The math section comprises no-calculator and calculator subsections, in that order. Because test centers do not provide calculators, students must bring their own College Board-approved graphing or scientific calculator. Approved brands include Casio, Sharp, Texas Instruments, Hewlett-Packard, and Radio Shack. Test takers who are eligible for special accommodations may use a four-function calculator during the no-calculator portion.
Common Pitfalls and How to Avoid Them
Lack of familiarity with question types often results in poor performance on the math section. Test takers should practice carefully and extensively to understand the question forms, red herrings, and effective strategies for each situation. To develop effective strategies, students should work through practice questions step by step. Instead of immediately consulting study book explanations after getting a question wrong, students should try to solve the question again. By analyzing mistakes and arriving at solutions independently, students strengthen long-term retention.
- Identify Your Weaknesses: After completing a practice test, students should identify and address major shortcomings, such as poor time management, to focus study sessions on improving high-level weaknesses.
- Memorize Formulas: Solve problems more efficiently by memorizing common formulas, such as the quadratic formula. By relying on mental math, students reduce the risk of errors from unnecessary calculator functions.
- Work Backwards: Take advantage of answer choices by approaching questions in reverse. This technique is especially useful for equation-based questions; test takers can plug in provided numbers until finding the correct solution.
- Proof Your Answers: Spend time wisely, and budget time to double check responses. While reviewing answers, test takers often find incorrect answers that are one or two digits off from the correct choice.
The Essay Section
Should You Do the Essay Section?
Competitive colleges and universities often require applicants to complete the SAT essay test, which provides one more criterion by which to judge strong candidates. Other schools recommend that applicants submit essay scores to make up for poor grades in high school English and writing classes. The College Board provides a list of schools’ SAT essay policies. Students who have not chosen schools to which they plan to apply can take the essay section to ensure they complete all admissions requirements. However, taking the essay test requires additional preparation and fees.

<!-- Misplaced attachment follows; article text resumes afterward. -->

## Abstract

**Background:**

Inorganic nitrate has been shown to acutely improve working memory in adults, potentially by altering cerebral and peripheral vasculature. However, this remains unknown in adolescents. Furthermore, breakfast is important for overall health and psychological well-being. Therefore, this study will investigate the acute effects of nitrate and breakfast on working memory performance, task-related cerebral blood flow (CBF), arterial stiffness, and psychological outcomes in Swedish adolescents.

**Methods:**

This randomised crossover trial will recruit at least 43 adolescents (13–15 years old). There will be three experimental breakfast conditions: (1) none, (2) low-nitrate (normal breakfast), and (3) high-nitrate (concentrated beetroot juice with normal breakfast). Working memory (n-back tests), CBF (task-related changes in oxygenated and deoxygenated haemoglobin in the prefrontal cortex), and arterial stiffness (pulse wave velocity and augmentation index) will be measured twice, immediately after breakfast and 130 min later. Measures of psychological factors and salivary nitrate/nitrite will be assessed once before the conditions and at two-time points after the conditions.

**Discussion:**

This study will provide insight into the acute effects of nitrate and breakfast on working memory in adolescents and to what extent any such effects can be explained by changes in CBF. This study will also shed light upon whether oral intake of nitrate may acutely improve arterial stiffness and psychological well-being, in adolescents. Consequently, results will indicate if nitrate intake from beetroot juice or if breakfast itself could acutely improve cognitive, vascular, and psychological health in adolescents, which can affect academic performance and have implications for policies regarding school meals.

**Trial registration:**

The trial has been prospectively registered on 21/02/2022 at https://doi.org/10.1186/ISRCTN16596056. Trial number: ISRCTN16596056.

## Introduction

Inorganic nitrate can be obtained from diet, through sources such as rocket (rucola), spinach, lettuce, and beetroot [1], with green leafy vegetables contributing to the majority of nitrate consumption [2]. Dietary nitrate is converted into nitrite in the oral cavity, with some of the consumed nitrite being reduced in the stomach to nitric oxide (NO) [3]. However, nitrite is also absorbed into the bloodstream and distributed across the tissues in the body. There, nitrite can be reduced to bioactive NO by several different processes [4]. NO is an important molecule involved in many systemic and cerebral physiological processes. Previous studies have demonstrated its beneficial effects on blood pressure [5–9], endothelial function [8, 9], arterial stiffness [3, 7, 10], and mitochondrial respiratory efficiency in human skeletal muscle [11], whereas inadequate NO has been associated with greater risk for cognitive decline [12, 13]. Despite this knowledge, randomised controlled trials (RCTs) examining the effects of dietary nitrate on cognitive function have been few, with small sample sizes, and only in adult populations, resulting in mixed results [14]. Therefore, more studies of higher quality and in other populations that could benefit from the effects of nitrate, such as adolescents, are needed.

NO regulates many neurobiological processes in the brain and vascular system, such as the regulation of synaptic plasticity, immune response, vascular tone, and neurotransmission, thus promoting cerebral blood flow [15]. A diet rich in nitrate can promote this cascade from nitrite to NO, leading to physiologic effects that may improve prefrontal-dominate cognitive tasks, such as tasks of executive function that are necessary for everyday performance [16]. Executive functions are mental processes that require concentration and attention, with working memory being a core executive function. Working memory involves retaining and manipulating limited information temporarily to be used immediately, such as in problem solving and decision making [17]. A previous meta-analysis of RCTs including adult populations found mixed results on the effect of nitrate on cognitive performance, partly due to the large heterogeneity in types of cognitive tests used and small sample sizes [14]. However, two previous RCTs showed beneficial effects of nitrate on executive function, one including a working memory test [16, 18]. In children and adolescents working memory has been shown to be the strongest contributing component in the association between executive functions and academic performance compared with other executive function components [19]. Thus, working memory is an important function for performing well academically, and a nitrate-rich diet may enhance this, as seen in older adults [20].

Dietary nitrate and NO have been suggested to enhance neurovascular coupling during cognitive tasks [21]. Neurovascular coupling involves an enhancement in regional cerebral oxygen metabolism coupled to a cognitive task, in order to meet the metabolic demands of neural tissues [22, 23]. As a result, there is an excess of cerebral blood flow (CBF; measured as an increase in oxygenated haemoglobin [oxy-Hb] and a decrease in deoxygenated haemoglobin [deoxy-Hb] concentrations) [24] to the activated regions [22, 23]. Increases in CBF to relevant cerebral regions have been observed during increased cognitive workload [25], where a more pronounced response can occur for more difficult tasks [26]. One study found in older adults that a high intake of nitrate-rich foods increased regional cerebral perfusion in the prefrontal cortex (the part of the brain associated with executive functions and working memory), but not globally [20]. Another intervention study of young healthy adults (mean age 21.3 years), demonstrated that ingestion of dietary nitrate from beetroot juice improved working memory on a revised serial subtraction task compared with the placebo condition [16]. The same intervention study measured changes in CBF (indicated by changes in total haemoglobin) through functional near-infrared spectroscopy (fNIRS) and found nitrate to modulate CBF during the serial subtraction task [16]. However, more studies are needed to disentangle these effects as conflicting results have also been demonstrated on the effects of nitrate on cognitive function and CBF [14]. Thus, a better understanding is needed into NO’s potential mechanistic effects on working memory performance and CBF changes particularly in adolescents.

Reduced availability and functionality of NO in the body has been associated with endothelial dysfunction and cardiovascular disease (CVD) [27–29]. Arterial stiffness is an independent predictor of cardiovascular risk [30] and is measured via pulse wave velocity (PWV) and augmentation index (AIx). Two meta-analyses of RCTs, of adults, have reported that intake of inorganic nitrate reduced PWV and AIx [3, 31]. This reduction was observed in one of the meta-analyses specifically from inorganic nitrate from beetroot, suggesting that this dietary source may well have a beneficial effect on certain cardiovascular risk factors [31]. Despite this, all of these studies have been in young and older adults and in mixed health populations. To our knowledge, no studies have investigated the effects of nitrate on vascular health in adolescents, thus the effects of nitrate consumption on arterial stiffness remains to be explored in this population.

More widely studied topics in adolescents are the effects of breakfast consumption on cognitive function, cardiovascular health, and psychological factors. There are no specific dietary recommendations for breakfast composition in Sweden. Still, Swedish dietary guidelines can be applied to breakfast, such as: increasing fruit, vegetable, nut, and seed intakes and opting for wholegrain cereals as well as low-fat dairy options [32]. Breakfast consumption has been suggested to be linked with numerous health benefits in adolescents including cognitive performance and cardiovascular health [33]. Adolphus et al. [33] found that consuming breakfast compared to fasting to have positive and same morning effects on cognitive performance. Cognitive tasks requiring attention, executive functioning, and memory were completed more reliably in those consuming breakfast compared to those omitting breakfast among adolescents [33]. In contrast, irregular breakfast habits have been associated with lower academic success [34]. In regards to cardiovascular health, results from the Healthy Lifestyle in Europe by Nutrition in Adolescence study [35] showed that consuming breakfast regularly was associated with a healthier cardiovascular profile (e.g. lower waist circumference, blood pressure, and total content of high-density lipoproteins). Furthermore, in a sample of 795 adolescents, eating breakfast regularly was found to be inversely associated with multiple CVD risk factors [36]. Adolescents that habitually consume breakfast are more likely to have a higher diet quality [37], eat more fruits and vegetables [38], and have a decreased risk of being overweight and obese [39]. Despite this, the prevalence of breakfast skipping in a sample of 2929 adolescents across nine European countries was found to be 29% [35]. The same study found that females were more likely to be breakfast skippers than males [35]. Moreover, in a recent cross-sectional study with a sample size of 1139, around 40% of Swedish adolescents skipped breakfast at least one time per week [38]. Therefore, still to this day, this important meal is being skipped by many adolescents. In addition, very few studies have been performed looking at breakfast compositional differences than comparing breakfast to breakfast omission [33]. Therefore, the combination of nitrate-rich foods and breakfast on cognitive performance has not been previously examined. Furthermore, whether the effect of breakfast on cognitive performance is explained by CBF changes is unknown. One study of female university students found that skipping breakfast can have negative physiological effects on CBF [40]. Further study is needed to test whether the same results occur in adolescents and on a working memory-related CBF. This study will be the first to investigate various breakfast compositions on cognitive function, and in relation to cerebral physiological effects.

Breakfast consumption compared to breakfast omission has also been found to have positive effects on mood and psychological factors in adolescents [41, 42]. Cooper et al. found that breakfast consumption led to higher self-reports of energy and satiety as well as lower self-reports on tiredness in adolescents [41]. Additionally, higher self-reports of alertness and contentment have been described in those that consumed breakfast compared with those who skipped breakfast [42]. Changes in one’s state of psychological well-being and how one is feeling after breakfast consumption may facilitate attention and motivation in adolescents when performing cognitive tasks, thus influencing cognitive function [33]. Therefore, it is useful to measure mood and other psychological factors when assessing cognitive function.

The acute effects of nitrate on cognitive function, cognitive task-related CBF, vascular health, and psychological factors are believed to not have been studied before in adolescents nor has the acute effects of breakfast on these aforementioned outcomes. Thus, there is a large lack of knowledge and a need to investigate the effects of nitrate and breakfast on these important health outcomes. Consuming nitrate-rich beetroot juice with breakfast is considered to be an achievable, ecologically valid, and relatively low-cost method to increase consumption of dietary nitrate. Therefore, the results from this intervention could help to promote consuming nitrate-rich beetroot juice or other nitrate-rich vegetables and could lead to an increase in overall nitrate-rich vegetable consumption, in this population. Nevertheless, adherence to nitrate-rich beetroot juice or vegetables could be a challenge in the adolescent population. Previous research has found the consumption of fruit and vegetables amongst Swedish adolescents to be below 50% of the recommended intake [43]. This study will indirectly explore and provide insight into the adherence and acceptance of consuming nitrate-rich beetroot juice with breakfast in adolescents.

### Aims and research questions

To perform well on the essay test, students must demonstrate the ability to identify an author’s main ideas and employ those concepts as textual evidence in their own writing. Test takers must also analyze the passage and dissect the author’s usage of logical reasoning and other rhetorical techniques. Finally, students must write an organized and focused essay that follows standard English language conventions.
The Essay Prompt
The essay prompts involve pertinent contemporary topics, including ideas, debates, and trends related to science, politics, culture, civic life, and the arts. However, regardless of the specific subject, the prompt format always contains the same elements. Students read a passage from a published work, in which the author presents an argument using complex ideas connected by commentary and supported by facts and examples. In addition to explaining the author’s position, test takers must dissect their usage of rhetorical devices, such as pathos, logos, and ethos, and stylistic elements, such as word choice.
Common Pitfalls and How to Avoid Them
Students do not need to use outside knowledge or personal experiences to write an effective essay; the passage and accompanying notes provide sufficient information. Another common error is responding to the wrong prompt. The essay test requires students to explain how the author builds the argument. Test takers should not state whether they agree or disagree with the argument itself. Since each essay prompt includes similar elements, students benefit from practice, which helps learners strengthen their time-management skills and prepares them to quickly identify and dissect a passage’s main idea.
- Build Your Vocabulary: An expansive vocabulary helps students analyze the passage and write a clear and creative essay. Graders value diverse and precise word choice.
- Structure the Essay: Plan in advance to keep your essay on track. A well-structured outline helps test takers support their central point with relevant body paragraphs.
- Employ Evidence: Students should support ideas with demonstrable evidence from the text. Test takers can quote the author or paraphrase ideas, but all information should be factually correct.
- Edit: Pace yourself, and leave enough time to proofread for spelling, grammar, and stylistic elements. Also ensure that you provide an accurate explanation of the author’s central argument and supporting claims.
How is the SAT Scored?
The College Board scores the math and evidence-based reading and writing sections from 200 to 800, which results in total scores of 400 to 1600. A test taker’s number of correct answers comprises their raw score, and there are no penalties for skipped questions or wrong answers. Raw scores are then converted to scaled scores, which account for variations in test dates and versions. The conversion process does not curve a student’s scores relative to other examinees; the resulting scaled scores reflect the student’s actual performance. According to the College Board 2017 Total Group Report, the average social science student scored 1146.